Open Letter to Fresenius Medical Care

To: Ben Lipps, CEO & Chairman, Fresenius Medical Care
Rice Powell, CEO, Fresenius Medical Care North America

Dear Mr. Lipps and Mr. Powell,

Even though Home Dialyzors United members were not directly affected by the Granuflo® problem of causing alkalosis if not properly used, we are very disturbed by the accounts reported in RenalWeb on May 18th and May 23rd.   We still have many friends and acquaintances dialyzing in-center whose centers use Granuflo without their knowledge.  There is nothing more frightening for patients and their families than a cardiopulmonary arrest in a dialysis center.

It simply is unconscionable that Fresenius Medical Care would alert its own Medical Directors and attending medical staff with an internal memo which stated “this issue needs to be addressed urgently”, and not notify non-FMC facilities using Granuflo.  Patients’ lives were at stake and Fresenius did nothing.  It’s as if you were playing God with non-FMC patients.  The sign of a trustworthy and responsible company is what it does when it learns of a problem.  They tell all.  Fresenius did not and we therefore cannot trust you.  Fresenius took action to protect its own patients, but not others.

Also, legally and ethically, Fresenius Medical should have reported a known potentially fatal danger affecting dialysis patients to the FDA immediately upon learning of the issue.  You did not.  An external memo was sent out to other facilities only when the FDA received a complaint.  Your external memo was not as detailed as the internal one, thus causing confusion of the recipients.  A Fresenius statement was then released to Nephrology News & Issues that said the internal memo sent to your own people was based on a working hypothesis and was preliminary in nature.  It is quite difficult to believe it was a working hypothesis or preliminary in nature when “this issue needed to be addressed urgently” in FMC facilities.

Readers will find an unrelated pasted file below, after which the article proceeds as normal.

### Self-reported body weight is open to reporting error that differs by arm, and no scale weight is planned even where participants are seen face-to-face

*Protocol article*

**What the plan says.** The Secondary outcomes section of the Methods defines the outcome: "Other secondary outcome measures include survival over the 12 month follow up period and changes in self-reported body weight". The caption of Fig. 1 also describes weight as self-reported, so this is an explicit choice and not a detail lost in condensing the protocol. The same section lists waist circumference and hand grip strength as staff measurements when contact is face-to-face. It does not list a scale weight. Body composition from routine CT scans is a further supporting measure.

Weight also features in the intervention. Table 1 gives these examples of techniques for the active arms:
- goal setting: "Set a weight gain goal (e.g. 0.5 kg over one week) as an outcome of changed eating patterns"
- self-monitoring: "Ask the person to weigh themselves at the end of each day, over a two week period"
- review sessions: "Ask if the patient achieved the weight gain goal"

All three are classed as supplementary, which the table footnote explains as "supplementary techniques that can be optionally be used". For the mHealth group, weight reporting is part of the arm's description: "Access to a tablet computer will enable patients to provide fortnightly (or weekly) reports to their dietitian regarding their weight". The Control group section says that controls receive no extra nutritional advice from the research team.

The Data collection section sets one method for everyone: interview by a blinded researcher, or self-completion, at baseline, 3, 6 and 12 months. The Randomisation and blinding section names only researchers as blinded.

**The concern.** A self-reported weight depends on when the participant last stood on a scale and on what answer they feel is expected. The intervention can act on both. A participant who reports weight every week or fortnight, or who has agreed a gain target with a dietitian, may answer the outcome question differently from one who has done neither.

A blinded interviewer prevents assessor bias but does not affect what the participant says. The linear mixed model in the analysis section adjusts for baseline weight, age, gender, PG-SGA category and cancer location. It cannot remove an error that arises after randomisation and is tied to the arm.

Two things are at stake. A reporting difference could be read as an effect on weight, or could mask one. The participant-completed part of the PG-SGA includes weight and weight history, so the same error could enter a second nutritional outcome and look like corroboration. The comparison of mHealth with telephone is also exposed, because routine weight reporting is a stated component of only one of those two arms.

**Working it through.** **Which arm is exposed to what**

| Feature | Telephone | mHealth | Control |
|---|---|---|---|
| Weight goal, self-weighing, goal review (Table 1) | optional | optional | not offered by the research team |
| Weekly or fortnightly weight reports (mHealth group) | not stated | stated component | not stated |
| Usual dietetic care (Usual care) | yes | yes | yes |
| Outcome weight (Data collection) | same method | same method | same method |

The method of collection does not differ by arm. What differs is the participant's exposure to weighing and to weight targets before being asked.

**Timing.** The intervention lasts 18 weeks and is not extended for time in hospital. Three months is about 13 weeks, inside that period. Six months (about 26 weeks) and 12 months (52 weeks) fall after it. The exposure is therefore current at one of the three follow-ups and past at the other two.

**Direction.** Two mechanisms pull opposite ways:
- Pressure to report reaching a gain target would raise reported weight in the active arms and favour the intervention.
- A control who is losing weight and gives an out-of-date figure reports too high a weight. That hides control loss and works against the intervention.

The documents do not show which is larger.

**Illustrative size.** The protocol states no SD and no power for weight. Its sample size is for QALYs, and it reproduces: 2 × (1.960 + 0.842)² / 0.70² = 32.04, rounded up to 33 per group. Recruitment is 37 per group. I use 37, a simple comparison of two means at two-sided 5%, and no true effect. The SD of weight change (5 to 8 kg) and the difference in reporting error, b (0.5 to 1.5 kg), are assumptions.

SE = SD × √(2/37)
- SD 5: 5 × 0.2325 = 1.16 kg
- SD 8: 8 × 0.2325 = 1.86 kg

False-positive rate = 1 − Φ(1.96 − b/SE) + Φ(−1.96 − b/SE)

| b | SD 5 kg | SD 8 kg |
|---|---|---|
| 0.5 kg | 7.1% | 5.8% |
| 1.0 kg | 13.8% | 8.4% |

We recognize the Food & Drug Administration might also be at fault.  After all, they did approve Granuflo in the first place.  However, we now wonder whether they had all of the facts.  But since they now have learned of the issue, we want them to act more decisively than just putting out the Medwatch alert as they did.  We believe there should be an congressional investigation into Fresenius and the FDA’s actions, and we expect Fresenius to be truthful and contrite.

Patients’ lives are on the line. We expect straight answers.  Fresenius will have to do much in order to redeem itself and reclaim our trust.

  1. When did you first learn of the Granuflo problem(s) in either the products and/or medical divisions?  What have you done from those first findings?
  2. We are troubled that non-physicians are apparently controlling the flow of information between the different divisions within Fresenius.  Who controls how the clinics and products divisions communicate about possible medical device problems?
  3. Will non-physicians within Fresenius continue to make decisions as to whether to notify the FDA and/or non-company clinics when problems arise with FMC medical products?